13. Anna says:

    I mean ‘am I’ a question, not ‘I am’ a statement. Darn wish we could post edit comments!

  14. Jane Fricker says:

    I loved the way your wrote about the Hadley House, as though it were a young boy in short pants shuffling its feet and saying, “It wasn’t me that did it!” Which of course is true. (Although the stairs falling through with Gamache and Beauvoir MIGHT have been the house’s fault!–but really it’s more because someone neglected to do the necessary repairs). I’ve had some other thoughts along the lines of the Hadley House. Don’t we as human beings naturally associate some homes as either good or bad, depending on who lived (or died) in them? Specifically, real estate agents have noted difficulty selling a house where a murder has taken place. It’s as though the prospective buyers think that if they buy the house, they themselves might get killed. As for Nichol being somewhat akin to the Hadley House, as you wrote in your post, I’m not quite sure what you mean. I’m wondering if you mean that Yvette has somehow become the repository for the fears of her family. I would write more on that, but not sure if that’s what you meant.

    • Nancy Miller says:

      Didn’t Ben doctor the stairs so they would give way? I seem to remember it that way.

    • Julie says:

      I kind of like that idea of Nichol being the repository of her family’s fears. Certainly, her father’s fears (and his lies) are at the root of her behavior, and especially of her low self esteem, which seems to fuel her anger and wrong-headedness.

      • Anna says:

        The idea about the comparison with the Hadley house with Nichol is still developing in my head. As Julie said, Yvette has been the reflection of her father’s fears of failure and he fuels that. She is also an expression of the fear of being unattractive and the outsider. So many desire to belong. It is easy to show you belong if there is someone else to collectively exclude, lots of bullying works this way. Of course Nichol doesn’t help herself, something the Hadley house can’t do.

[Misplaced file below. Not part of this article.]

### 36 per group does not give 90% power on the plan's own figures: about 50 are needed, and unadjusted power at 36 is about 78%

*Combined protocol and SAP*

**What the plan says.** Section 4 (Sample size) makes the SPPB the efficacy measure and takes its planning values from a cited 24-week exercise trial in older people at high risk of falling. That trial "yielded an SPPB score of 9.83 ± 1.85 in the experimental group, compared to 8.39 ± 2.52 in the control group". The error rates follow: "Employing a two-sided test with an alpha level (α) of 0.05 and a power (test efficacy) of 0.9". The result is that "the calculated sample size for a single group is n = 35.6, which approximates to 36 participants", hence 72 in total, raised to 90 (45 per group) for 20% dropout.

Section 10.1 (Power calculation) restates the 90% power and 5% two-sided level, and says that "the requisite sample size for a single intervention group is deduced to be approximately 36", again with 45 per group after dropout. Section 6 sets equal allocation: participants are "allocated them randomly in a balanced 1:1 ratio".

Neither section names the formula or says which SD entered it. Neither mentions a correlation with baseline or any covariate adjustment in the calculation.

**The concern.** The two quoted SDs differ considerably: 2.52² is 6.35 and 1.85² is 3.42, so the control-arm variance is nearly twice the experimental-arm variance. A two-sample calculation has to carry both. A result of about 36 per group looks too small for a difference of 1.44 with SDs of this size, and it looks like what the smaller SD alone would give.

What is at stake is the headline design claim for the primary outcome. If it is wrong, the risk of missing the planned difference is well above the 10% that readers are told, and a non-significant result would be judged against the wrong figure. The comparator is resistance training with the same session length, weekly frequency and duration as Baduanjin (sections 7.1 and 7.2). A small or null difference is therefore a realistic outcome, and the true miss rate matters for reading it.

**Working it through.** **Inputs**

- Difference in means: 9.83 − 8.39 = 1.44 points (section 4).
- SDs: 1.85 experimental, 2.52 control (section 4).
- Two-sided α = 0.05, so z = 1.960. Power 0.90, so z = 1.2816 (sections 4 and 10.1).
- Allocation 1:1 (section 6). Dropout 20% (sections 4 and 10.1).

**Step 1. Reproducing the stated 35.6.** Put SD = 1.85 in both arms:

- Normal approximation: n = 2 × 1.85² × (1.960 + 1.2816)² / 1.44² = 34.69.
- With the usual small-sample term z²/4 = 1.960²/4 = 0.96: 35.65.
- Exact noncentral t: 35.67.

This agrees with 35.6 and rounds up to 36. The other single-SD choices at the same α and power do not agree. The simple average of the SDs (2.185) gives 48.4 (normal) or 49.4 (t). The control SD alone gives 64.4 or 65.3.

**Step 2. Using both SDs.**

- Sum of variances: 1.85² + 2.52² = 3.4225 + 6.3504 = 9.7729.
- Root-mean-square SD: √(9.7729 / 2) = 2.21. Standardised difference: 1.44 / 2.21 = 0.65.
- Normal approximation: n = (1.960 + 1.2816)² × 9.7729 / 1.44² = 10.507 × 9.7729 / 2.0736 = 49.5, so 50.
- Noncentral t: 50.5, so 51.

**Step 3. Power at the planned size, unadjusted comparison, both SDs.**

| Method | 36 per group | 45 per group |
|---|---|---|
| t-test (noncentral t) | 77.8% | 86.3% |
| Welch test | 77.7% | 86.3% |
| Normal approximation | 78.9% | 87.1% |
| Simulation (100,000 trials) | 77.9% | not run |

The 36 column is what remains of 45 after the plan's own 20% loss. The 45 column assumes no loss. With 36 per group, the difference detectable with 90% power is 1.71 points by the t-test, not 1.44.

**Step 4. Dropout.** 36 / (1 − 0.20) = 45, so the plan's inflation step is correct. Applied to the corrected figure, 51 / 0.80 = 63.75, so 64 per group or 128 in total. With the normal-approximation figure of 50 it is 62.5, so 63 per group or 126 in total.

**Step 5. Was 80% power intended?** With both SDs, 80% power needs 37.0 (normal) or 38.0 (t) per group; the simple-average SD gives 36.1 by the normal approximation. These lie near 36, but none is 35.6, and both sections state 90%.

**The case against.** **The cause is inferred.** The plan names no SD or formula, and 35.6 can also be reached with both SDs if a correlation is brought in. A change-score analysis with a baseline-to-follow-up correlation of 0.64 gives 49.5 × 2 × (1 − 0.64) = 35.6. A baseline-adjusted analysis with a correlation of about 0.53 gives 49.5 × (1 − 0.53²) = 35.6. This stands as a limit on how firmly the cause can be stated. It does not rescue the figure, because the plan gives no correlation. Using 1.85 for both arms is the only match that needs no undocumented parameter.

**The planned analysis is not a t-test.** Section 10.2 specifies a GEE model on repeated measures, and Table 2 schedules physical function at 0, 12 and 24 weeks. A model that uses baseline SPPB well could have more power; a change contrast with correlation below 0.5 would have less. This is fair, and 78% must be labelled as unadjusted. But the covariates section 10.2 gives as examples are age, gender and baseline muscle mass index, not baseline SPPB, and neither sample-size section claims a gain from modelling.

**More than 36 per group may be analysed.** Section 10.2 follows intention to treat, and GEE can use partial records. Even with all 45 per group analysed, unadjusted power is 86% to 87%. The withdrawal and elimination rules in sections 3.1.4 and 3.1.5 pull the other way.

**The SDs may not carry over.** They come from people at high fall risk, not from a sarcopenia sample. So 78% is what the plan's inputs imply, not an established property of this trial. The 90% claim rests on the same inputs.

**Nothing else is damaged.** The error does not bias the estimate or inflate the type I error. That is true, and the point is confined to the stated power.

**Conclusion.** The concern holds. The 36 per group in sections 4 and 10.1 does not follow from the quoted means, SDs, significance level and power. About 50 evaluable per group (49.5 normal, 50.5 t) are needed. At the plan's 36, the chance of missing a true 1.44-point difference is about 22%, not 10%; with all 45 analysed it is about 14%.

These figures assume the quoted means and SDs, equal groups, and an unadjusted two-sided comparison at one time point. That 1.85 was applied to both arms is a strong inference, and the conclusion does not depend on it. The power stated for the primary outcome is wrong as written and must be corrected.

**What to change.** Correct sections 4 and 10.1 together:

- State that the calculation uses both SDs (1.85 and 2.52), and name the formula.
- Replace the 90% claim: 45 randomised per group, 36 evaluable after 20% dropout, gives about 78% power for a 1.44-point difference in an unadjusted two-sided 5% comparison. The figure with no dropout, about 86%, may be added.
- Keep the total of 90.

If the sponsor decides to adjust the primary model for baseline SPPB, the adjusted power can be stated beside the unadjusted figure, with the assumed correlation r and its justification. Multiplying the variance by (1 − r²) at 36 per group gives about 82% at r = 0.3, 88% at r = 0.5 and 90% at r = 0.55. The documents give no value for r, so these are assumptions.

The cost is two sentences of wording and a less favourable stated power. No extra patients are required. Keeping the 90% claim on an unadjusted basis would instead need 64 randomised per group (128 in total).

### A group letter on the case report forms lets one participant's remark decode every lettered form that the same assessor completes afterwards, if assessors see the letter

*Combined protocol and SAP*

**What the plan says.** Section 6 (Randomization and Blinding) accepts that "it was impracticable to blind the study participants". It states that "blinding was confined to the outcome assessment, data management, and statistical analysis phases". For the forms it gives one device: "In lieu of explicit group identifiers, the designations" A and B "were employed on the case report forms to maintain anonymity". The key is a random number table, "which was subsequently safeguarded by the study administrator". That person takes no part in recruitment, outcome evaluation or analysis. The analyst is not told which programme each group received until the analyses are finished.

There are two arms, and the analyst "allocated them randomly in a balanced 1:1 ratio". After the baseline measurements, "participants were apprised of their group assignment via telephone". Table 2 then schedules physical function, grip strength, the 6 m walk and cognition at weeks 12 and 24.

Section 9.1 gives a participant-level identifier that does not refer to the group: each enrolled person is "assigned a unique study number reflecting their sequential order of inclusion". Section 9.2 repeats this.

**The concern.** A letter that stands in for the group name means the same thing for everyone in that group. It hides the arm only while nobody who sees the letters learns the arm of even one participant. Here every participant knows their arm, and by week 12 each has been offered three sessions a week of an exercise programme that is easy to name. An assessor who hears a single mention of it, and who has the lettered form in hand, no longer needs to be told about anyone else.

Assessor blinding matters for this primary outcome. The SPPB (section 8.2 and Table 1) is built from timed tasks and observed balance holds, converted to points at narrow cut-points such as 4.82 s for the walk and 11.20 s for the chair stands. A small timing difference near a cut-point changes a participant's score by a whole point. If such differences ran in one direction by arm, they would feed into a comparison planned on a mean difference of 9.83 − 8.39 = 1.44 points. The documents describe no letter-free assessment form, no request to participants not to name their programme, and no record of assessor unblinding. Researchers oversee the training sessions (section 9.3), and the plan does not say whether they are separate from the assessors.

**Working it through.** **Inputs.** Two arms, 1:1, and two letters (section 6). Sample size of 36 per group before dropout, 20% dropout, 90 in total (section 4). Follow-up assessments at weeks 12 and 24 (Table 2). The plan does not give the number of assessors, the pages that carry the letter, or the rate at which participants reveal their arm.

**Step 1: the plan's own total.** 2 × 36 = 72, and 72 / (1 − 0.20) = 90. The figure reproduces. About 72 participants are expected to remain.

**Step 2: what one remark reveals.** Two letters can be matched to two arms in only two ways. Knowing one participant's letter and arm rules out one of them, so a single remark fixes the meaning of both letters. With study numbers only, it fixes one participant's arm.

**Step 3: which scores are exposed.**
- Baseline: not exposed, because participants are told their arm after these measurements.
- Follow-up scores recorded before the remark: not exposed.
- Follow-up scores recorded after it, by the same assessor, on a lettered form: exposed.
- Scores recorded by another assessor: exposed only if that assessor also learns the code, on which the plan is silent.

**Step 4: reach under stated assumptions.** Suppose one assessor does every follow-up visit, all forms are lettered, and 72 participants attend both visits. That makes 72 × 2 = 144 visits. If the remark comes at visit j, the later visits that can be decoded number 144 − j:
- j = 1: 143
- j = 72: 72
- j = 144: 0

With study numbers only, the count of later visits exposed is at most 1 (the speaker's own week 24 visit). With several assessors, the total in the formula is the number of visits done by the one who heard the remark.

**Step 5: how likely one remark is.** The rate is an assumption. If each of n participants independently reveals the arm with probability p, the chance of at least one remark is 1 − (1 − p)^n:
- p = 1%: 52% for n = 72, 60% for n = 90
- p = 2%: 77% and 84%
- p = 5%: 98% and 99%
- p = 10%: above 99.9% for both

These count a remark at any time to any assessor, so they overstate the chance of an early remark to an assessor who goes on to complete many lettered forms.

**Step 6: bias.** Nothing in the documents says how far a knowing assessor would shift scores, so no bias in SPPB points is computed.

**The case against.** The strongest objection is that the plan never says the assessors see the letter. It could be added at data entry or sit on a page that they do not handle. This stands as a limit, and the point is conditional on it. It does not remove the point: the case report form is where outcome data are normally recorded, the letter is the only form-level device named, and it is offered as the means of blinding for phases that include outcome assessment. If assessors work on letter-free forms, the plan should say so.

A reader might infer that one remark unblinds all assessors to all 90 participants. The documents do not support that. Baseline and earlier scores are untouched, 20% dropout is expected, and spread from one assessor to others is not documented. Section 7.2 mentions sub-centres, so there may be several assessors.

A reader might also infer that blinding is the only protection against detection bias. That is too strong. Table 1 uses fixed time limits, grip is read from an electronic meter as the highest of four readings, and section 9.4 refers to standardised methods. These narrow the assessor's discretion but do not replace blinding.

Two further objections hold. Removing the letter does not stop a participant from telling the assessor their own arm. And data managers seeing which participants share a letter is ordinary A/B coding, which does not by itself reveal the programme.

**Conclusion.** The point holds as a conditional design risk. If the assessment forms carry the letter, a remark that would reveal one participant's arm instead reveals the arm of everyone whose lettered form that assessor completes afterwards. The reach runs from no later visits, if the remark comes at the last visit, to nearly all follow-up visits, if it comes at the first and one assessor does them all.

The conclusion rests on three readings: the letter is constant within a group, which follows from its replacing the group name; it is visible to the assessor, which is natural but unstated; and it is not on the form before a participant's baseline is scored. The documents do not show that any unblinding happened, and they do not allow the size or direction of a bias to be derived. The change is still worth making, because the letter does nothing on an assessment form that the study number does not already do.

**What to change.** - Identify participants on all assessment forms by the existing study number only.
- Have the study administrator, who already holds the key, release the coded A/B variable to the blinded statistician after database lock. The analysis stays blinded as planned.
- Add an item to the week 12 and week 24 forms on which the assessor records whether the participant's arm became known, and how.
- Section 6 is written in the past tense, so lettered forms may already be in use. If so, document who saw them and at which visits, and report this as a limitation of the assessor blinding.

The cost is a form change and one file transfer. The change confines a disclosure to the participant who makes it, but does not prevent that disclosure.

Jean Guy is afraid of Nichol as he is worried that by trying to help her Gamache will be hurt. That could happen. Not everyone responds to kindness with relief. Some respond with resentment and lash out. They can’t tell if the kindness is real or a form of superiority. Jean Guy is also worried about old evils resurfacing from the Arnot case and Nichol being their spy and representative.

        It is easier to imagine evil residing in the ugly and neglected than in the beautiful and popular.

        I know what you are saying Jane about houses having an association with good or evil. It’s funny. The last three houses we have bought (yes we move a lot!) have definitely radiated warmth and homeliness and it wasn’t just on appearance. One house was already empty, decor was appalling and it reeked of cigarette smoke (gag). It was nothing that I wanted except perhaps location and I certainly wasn’t up for a massive renovation project. BUT, it had an amazing warmth of personality and despite its ugly exterior I wanted to live there. So weird but it worked out and I miss it.

      • Marie G. says:

        Once again – the power of words, a power that can either build us up or tear us down…with effects that can (and often do) last a lifetime!

  15. Terry says:

    Just catching up with book 2 here. Finished it a couple of days ago, it was a re-read but I’d forgotten almost all of it. I love these books, and the characters, so much. I am not a reader who tries to solve the mystery. I just go along for the ride. I enjoy her rich, layered plots, and I worry myself sick about Gamache and the forces working against him. Even though I know that no matter what, except for his death, nothing can really shake him. He has Reine-Marie, his family, his love of music and literature, he’s going to be OK.

    All that said, one thing really bugged me about this book. Maybe I’m picturing the curling event wrongly. But in my mind, I cannot believe that no one noticed JUMPER CABLES ATTACHED TO A FOLDING CHAIR??? Seriously???? They usually have thick cables with orange rubber coating, and the clips are massive, not little bitty alligator clips. I can hardly get my hands around the handles of mine, they’re BIG. Anyone with a single brain cell would see jumper cables clipped to a metal chair and their alarm bells would deafen everybody in the town. And the chair is sitting out on the ice with only what, 2 or 3 other chairs around it, and they are all right in front of the shoreline bleachers stuffed with onlookers? And the cables aren’t short – they run all the way back along the side of the bleachers to behind, where the truck is? This just seems totally incredible to me. What’s wrong with the picture I’ve built in my head?

Leave a Reply

Your email address will not be published. Required fields are marked *